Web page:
Staff here at the School of Health Nursing and Midwifery at UWS have officially launched a new resource which will provide an invaluable tool for families and practitioners to help people with a learning disability understand their diagnosis of dementia.
The resource, ‘Jenny’s Diary’, is a booklet and a set of postcards aimed at supporting conversations about dementia with people who have an intellectual disability.
This resource which is available free was funded by a dissemination grant from the Alzheimer’s Society and developed in close partnership with Hansel, a leading social care provider based in the West of Scotland. An international advisory panel of people with a learning disability, families, academics and practitioners provided invaluable input during its development.
Colin Capper, Head of Research Development and Evaluation at the Alzheimer’s Society, said:
“Coming to terms with a diagnosis of dementia is a significant challenge for many people and their families. However, it can be even more difficult for people with learning disabilities who might need extra support to understand what is happening to them. Although people with learning disabilities, in particular Down’s syndrome, are at an increased risk of developing dementia, there is not enough research to understand the specific challenges that this group face. Everyone with dementia has a right to know about and understand their condition and we’re delighted that our funding has produced such a useful resource.”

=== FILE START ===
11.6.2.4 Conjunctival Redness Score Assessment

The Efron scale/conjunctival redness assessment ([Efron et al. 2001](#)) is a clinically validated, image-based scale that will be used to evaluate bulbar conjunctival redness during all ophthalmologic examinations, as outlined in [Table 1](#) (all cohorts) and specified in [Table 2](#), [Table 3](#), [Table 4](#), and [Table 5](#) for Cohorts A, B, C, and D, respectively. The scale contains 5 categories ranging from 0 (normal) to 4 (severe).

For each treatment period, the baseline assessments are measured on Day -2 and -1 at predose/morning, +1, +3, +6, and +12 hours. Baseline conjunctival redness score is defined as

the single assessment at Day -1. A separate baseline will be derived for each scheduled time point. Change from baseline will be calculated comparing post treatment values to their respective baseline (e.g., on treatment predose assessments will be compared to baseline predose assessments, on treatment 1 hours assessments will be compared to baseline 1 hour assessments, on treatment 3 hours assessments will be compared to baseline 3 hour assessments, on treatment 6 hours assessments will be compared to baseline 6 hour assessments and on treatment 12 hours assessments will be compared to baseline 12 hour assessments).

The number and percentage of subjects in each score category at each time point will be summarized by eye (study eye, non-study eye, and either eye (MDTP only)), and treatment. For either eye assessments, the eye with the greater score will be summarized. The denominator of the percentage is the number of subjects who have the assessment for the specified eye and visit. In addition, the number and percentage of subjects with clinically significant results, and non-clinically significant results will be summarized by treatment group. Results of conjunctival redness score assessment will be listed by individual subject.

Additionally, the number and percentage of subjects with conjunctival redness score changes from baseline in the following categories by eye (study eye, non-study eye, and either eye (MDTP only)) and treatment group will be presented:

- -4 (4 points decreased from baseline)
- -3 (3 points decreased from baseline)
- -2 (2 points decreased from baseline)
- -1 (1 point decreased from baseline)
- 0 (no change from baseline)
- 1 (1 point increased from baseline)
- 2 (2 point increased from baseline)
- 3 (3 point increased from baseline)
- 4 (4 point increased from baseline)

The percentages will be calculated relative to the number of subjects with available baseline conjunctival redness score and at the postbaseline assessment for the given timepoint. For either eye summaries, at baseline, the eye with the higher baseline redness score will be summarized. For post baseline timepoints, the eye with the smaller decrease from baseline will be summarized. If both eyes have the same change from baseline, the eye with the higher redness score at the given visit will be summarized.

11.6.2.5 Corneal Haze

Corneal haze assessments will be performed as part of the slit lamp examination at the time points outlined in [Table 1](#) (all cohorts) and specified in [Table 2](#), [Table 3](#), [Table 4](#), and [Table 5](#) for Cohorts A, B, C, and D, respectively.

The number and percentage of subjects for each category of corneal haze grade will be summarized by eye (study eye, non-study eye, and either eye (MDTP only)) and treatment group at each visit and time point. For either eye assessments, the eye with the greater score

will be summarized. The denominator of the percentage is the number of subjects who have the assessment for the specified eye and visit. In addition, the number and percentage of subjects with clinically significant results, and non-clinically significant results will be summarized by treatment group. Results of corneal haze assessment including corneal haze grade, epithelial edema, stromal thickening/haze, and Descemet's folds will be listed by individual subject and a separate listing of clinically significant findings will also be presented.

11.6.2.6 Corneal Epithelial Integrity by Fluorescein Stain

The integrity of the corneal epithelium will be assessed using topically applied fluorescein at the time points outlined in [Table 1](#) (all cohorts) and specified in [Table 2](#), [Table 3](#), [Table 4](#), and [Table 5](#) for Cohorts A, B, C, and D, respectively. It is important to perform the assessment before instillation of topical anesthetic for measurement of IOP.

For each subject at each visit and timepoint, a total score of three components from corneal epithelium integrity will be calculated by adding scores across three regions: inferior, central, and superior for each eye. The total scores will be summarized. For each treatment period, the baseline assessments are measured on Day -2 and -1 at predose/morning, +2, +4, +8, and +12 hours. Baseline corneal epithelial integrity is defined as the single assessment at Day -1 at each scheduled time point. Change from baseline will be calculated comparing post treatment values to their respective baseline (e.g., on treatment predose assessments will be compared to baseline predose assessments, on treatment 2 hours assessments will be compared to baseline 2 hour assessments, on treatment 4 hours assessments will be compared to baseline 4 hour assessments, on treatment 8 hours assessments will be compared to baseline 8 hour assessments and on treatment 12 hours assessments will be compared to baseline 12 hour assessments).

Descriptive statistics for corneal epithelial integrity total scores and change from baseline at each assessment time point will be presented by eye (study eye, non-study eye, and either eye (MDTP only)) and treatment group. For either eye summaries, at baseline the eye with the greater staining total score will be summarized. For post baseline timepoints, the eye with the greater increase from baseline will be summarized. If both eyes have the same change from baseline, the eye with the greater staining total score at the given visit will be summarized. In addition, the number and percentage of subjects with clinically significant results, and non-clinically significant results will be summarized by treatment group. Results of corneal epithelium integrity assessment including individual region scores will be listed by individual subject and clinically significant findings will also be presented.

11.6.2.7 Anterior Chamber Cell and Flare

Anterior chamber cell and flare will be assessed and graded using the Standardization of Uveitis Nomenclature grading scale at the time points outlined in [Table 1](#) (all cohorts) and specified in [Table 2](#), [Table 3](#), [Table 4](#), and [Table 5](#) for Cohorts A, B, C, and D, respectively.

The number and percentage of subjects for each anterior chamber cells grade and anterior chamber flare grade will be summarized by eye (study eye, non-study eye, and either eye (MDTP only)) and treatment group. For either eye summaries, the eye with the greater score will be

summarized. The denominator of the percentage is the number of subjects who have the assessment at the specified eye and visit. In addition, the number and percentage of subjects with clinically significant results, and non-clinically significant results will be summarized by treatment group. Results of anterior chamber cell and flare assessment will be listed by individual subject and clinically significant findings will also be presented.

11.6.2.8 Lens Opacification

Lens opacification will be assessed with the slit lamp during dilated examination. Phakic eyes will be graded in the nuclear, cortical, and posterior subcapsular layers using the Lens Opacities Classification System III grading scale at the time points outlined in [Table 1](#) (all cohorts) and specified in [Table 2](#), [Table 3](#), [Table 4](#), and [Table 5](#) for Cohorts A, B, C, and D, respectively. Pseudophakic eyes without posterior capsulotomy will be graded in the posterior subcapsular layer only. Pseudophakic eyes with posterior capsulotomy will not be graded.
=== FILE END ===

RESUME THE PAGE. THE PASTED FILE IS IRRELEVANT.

Lead academic on this project, Dr Karen Watchman developed this important resource in collaboration with Irene Tuffrey-Wijne of St Georges, University of London & Kingston University and Sam Quinn also of University of the West of Scotland.
The resource utilised actors, who are customers and staff at Hansel, to tell the fictional story of ‘Jenny’, who has a learning disability and is diagnosed with dementia. Jenny’s Diary takes a three-step approach, initially opening up with dialogue about why Jenny may be experiencing changes, and how she can be supported to live as well as possible with dementia; secondly suggesting how to have a conversation with Jenny about her diagnosis of dementia; and lastly guidance on how to talk about dementia with Jenny’s partner, George.
Dr Watchman, Alzheimer Scotland Senior Lecturer in Dementia and Depute Director of the Alzheimer Scotland Centre for Policy and Practice at Hamilton Campus, said:
“We are delighted to launch Jenny’s Diary and are extremely grateful for all the support we received to enable its development. Currently there is limited guidance on how to talk about dementia with an individual who has a learning disability, or to their friends of partner. Additionally, we have focused on supporting the individual who has a learning disability to maintain relationships that are important to them as dementia progresses.”
For more information and to download an electronic copy of Jenny’s Diary visit http://www.uws.ac.uk/jennysdiary/